In the coming months, astronomers and radio telescopes around the world will unite to look into and take the first-ever photo of a black hole.
The Event Horizon Telescope Project hopes to be the first to truly observe a black hole, which was impossible until now. Scientists say that the latest developments of (sub)mm Very Long Baseline Interferometry (VLBI) make it actually possible to generate an image of a black hole. The VLBI technique uses multiple telescopes to observe the same body in space to emulate the power of much larger telescope.
So far, we’ve only been able to imagine what a black hole looks like through artist renderings and CGI. In order for us to see anything in space, it needs to emit light, and black holes actually absorb light. What little, faint radio emissions we can see from black holes also ends up getting distorted and reflected by the debris swirling around the event horizon.
But with a large array of telescopes, the scientists can pull a few tricks to increase the system’s resolution and observe finer details in the emissions. The system of telescopes will be looking at the black holes with two polarizations to see more of the energy spectrum. The telescopes can also combine their sensitivities to radio signals to effectively increase the system’s aperture and imitate a larger telescope.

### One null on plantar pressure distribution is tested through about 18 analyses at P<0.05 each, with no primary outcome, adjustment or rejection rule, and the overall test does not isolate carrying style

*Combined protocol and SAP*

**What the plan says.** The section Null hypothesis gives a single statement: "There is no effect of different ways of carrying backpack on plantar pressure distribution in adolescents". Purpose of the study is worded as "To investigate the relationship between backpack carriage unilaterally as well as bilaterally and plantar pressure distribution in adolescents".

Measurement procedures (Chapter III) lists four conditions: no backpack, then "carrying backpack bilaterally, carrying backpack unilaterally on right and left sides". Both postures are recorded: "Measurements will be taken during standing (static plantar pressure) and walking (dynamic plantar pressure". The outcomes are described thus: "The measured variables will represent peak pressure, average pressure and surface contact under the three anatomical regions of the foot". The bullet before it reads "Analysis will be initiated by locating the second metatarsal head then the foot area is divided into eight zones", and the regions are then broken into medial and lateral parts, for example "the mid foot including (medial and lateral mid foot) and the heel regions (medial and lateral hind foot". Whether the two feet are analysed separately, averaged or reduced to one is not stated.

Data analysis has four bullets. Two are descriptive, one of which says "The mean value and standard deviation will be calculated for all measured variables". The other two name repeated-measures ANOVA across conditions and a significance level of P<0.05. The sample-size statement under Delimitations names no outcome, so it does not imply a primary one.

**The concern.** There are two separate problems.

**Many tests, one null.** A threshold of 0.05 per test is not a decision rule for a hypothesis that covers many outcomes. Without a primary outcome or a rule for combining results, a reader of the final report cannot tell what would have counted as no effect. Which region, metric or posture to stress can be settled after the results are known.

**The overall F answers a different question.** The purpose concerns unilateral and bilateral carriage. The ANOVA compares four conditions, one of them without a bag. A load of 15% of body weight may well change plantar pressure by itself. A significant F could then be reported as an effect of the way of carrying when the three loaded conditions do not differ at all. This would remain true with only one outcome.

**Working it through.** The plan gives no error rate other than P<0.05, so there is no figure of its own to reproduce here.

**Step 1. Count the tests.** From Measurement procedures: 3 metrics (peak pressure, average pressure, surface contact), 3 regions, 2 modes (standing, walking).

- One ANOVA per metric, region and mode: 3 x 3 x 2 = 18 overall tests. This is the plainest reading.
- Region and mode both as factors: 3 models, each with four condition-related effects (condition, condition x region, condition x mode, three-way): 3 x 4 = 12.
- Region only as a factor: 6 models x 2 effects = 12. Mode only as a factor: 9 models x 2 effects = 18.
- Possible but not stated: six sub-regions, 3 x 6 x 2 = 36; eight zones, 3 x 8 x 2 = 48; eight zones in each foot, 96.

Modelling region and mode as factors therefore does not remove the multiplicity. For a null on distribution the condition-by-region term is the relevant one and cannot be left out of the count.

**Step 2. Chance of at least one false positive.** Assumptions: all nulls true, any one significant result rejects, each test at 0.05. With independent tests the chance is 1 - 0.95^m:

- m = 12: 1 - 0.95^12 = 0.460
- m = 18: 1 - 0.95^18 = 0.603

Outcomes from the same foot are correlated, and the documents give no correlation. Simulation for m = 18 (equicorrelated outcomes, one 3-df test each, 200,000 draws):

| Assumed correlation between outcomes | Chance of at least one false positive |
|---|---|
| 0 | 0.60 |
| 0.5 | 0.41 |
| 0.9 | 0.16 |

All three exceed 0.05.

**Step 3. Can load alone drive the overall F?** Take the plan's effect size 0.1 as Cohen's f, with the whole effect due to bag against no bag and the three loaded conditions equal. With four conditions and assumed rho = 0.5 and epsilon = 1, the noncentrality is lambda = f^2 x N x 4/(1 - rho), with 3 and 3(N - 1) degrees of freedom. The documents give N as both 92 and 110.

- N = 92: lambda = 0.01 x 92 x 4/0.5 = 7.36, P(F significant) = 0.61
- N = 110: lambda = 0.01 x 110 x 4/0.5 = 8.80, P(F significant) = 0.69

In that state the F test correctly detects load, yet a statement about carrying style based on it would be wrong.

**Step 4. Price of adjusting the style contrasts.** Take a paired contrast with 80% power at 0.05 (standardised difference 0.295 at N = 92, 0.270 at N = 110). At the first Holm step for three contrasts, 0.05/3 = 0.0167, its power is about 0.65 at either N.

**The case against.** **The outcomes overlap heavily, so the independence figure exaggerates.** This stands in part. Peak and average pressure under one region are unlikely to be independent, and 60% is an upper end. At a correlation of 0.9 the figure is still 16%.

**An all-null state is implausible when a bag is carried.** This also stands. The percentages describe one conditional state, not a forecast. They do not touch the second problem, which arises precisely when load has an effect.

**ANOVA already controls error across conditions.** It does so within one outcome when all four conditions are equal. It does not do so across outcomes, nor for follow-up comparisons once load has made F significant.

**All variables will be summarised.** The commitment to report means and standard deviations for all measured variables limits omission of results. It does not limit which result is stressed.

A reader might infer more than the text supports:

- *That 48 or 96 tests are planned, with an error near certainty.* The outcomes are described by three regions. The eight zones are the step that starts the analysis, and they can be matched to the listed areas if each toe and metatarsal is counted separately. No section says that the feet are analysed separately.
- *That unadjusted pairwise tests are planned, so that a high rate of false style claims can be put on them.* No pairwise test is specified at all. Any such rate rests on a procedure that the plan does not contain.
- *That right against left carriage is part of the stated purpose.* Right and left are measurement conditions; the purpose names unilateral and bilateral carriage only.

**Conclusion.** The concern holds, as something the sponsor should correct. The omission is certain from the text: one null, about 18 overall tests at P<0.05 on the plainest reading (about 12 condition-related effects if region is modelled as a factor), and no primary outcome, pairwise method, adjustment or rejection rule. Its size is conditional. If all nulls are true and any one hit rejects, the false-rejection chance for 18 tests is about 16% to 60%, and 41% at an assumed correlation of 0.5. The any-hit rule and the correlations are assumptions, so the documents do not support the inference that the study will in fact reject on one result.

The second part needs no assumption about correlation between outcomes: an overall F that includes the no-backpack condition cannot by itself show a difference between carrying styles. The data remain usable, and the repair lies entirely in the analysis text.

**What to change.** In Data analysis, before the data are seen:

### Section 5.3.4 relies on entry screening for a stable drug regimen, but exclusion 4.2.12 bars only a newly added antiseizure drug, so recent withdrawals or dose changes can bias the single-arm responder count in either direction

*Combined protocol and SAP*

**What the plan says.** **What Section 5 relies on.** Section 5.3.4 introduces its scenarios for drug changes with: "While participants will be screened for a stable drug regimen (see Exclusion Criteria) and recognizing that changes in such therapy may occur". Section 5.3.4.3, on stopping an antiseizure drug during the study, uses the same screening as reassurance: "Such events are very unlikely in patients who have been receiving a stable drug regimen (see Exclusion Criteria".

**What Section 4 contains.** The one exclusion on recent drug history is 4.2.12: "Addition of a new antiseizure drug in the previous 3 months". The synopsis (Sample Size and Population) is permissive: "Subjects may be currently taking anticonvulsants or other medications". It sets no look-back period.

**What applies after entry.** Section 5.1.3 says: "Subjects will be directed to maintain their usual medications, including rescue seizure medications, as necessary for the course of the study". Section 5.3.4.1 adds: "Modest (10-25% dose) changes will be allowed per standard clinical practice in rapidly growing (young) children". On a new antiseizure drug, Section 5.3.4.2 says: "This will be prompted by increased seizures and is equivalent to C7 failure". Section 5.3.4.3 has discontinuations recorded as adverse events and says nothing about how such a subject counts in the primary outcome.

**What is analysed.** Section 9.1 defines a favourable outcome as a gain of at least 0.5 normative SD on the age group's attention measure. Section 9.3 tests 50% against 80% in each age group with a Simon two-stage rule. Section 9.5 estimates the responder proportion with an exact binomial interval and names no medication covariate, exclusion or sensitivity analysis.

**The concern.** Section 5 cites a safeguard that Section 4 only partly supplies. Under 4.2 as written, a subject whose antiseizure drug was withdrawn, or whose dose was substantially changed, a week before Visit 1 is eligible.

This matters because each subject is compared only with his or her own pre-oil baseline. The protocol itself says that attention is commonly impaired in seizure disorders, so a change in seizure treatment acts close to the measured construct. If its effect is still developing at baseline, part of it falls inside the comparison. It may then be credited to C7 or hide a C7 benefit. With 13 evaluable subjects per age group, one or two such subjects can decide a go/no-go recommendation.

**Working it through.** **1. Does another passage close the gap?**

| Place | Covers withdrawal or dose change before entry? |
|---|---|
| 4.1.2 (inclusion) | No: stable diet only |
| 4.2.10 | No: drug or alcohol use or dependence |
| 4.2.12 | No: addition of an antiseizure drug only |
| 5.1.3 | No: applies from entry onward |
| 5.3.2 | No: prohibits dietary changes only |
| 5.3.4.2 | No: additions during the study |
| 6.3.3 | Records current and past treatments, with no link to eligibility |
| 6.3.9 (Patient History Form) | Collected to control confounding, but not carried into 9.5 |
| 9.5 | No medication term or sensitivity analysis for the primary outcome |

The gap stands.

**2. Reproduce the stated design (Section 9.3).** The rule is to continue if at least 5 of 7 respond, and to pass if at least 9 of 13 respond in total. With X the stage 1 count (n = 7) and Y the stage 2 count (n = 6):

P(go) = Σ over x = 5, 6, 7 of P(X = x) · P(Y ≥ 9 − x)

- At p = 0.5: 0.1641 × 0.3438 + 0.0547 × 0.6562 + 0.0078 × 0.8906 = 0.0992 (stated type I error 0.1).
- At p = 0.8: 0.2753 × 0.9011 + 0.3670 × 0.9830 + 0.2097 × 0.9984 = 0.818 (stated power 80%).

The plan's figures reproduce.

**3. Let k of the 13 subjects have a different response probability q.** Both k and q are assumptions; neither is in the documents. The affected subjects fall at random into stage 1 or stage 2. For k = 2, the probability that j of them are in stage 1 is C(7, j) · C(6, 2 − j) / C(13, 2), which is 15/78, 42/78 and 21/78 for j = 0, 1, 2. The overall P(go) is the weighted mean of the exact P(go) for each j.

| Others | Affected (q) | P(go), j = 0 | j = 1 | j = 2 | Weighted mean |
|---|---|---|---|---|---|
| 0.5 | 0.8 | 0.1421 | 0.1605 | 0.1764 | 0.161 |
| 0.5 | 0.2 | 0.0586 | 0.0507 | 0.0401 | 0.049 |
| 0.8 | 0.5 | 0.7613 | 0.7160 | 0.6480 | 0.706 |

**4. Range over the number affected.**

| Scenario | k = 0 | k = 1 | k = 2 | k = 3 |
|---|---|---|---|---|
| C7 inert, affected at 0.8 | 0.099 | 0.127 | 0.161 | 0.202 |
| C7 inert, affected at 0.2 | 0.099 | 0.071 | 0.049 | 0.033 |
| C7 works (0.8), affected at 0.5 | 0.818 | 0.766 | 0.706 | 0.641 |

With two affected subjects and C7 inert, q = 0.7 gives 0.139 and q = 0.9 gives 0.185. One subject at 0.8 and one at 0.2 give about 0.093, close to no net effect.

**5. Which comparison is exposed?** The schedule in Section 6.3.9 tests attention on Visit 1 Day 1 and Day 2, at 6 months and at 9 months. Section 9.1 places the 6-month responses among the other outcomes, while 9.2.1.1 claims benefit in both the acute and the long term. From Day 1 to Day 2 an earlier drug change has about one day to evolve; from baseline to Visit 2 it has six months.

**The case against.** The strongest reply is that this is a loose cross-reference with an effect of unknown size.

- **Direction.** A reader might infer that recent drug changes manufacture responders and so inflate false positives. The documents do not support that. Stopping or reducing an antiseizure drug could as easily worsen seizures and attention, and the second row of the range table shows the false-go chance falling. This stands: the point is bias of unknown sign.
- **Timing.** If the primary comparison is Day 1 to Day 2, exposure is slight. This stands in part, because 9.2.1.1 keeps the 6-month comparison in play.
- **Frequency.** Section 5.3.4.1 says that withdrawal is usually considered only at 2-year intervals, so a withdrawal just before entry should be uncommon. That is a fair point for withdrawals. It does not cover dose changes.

The project will use over 50 radio telescopes around the world to get a closer look at the nearest massive black hole, Sagittarius A, which is only (relatively speaking) 25,000 light years away and situated near the center of our galaxy. The scientist’s other target is M87, a black hole 53 million light years away that is 6 billion times the size of our sun.
The Event Horizon Telescope Project will begin tomorrow, January 18, with a meeting in Tucson, Arizona to discuss the project. The first observational run of the project is scheduled for March 14-22 with four collaborating telescopes: Arizona Radio Observatory/Submillimeter-wave Astronomy near Safford, Airzona; the Combined Array for Research in Millimeter-wave Astronomy in the Inyo Mountains, California; the James Clerk Maxwell Telescope in Hawaii; and The Submillimeter Array in Hawaii.
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